Recognize the Need | Four years ago Ben Mangan, the co-founder and former CEO of EARN, wrote about his realization that EARN’s “impact was out of whack with the size of the American economic security problem.” Although EARN’s 7,000 goal-based savings accounts placed it near the top of the micro-savings sector, it was barely making a dent in the 50 to 70 million Americans that could stand to benefit. At an awards dinner in 2012, Mangan stunned the audience by announcing an audacious goal to help one million people save a total of $1 billion by 2022. The clarity of his vision made the need for a lighter weight self-service model obvious. Since this pivot, EARN was able to serve 85,000 new users in the first year of its new SaverLife technology platform, more than ten times as many as during its first 15 years combined.

Have a North Star | Early on, MyAgro established a target “to increase the income of a million smallholder farmers by $1.50 per day by 2025.” This North Star drives the team to continually seek ways to simplify their model and cut costs, as it’s clear that financial sustainability will be the only way they can possibly reach this degree of scale. MyAgro’s research and development team constantly tests new ideas, typically starting with three stores and 30 farmers. These experiments have helped them identify numerous improvements to their model such as halving the recommended dose of fertilizer because it saved farmers money while having no discernible impact on yields, encouraging farmers to develop good saving habits because it increased how much farmers put away, and partnering with existing savings groups to lower MyAgro’s operating costs.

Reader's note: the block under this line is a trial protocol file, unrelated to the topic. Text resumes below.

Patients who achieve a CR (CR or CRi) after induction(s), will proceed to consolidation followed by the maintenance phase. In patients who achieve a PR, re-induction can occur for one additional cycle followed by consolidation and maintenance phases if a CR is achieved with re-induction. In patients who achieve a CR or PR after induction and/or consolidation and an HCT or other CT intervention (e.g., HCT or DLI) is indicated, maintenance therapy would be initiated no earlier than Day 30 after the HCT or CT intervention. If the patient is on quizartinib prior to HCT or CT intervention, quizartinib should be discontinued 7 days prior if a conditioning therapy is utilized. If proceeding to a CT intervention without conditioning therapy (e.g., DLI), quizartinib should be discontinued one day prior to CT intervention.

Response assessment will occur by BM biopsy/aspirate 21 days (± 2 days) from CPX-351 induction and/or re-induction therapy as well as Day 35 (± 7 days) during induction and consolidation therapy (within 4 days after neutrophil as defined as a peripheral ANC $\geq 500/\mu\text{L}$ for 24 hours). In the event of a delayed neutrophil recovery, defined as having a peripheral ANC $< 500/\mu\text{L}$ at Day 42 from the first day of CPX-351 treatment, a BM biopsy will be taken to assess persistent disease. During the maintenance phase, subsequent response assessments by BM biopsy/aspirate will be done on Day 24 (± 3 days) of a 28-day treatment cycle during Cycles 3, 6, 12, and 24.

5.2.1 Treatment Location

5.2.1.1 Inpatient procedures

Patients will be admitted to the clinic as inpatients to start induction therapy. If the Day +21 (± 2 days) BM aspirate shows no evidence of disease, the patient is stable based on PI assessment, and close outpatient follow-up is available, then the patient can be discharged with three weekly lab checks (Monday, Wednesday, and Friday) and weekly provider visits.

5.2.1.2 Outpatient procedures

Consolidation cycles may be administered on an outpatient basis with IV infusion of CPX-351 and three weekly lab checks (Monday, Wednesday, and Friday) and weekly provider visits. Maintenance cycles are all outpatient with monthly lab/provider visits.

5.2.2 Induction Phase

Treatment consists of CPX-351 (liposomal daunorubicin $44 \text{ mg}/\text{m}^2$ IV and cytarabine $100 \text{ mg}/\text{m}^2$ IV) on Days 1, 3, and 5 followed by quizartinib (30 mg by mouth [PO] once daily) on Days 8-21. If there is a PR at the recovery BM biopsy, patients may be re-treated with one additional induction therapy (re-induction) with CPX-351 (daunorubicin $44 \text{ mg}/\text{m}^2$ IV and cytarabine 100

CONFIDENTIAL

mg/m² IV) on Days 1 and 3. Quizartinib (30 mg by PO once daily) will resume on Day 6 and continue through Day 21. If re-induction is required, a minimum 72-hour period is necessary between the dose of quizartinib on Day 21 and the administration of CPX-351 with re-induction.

Set the Bar | Donors and government funders play an important role in determining the benchmarks for success. For example, after recognizing that their public school system was failing, the Ministry of Education launched the Partnership Schools for Liberia (PSL) to identify operators who could deliver superior academic results within the constraints of the government budget. In the first year, contracts were awarded to eight nonprofit and for-profit entities for a total of 93 public schools. A rigorous third-party evaluation found that, on average, PSL students learned 60 percent more than students in government schools. If results endure and costs decline with economies of scale, the program has the potential to be expanded nationally.